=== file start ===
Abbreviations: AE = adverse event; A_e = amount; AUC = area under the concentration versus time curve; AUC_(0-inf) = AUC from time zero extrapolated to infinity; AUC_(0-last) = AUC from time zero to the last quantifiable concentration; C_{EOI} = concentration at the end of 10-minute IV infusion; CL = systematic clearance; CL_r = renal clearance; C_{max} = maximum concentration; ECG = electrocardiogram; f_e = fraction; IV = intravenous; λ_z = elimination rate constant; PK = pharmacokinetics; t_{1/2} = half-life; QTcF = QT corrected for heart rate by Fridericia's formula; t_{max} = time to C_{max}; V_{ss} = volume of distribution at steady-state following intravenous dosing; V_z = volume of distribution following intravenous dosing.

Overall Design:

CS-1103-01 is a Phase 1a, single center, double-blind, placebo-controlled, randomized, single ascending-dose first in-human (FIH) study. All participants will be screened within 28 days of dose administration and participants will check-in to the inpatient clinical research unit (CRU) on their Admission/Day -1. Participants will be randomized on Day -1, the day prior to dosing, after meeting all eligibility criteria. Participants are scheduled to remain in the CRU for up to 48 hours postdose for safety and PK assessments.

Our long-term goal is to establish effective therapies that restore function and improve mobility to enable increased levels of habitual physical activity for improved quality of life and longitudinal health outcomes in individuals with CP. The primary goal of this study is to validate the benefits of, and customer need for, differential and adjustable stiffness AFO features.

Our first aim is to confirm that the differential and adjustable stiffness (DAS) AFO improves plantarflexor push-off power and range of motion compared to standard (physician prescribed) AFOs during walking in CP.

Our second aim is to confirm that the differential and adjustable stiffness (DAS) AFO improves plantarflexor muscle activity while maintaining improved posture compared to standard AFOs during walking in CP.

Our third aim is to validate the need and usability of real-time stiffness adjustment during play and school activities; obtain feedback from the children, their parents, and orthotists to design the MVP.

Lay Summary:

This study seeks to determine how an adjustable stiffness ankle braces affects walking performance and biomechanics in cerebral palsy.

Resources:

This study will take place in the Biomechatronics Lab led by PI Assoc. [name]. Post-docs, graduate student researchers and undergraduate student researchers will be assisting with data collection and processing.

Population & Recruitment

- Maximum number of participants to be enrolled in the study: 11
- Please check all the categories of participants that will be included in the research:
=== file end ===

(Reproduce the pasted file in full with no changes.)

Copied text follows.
Abbreviations: AE = adverse event; A_e = amount; AUC = area under the concentration versus time curve; AUC_(0-inf) = AUC from time zero extrapolated to infinity; AUC_(0-last) = AUC from time zero to the last quantifiable concentration; C_{EOI} = concentration at the end of 10-minute IV infusion; CL = systematic clearance; CL_r = renal clearance; C_{max} = maximum concentration; ECG = electrocardiogram; f_e = fraction; IV = intravenous; λ_z = elimination rate constant; PK = pharmacokinetics; t_{1/2} = half-life; QTcF = QT corrected for heart rate by Fridericia's formula; t_{max} = time to C_{max}; V_{ss} = volume of distribution at steady-state following intravenous dosing; V_z = volume of distribution following intravenous dosing.

Overall Design:

CS-1103-01 is a Phase 1a, single center, double-blind, placebo-controlled, randomized, single ascending-dose first in-human (FIH) study. All participants will be screened within 28 days of dose administration and participants will check-in to the inpatient clinical research unit (CRU) on their Admission/Day -1. Participants will be randomized on Day -1, the day prior to dosing, after meeting all eligibility criteria. Participants are scheduled to remain in the CRU for up to 48 hours postdose for safety and PK assessments.

Our long-term goal is to establish effective therapies that restore function and improve mobility to enable increased levels of habitual physical activity for improved quality of life and longitudinal health outcomes in individuals with CP. The primary goal of this study is to validate the benefits of, and customer need for, differential and adjustable stiffness AFO features.

Our first aim is to confirm that the differential and adjustable stiffness (DAS) AFO improves plantarflexor push-off power and range of motion compared to standard (physician prescribed) AFOs during walking in CP.

Our second aim is to confirm that the differential and adjustable stiffness (DAS) AFO improves plantarflexor muscle activity while maintaining improved posture compared to standard AFOs during walking in CP.

Our third aim is to validate the need and usability of real-time stiffness adjustment during play and school activities; obtain feedback from the children, their parents, and orthotists to design the MVP.

Lay Summary:

This study seeks to determine how an adjustable stiffness ankle braces affects walking performance and biomechanics in cerebral palsy.

Resources:

This study will take place in the Biomechatronics Lab led by PI Assoc. [name]. Post-docs, graduate student researchers and undergraduate student researchers will be assisting with data collection and processing.

Population & Recruitment

- Maximum number of participants to be enrolled in the study: 11
- Please check all the categories of participants that will be included in the research: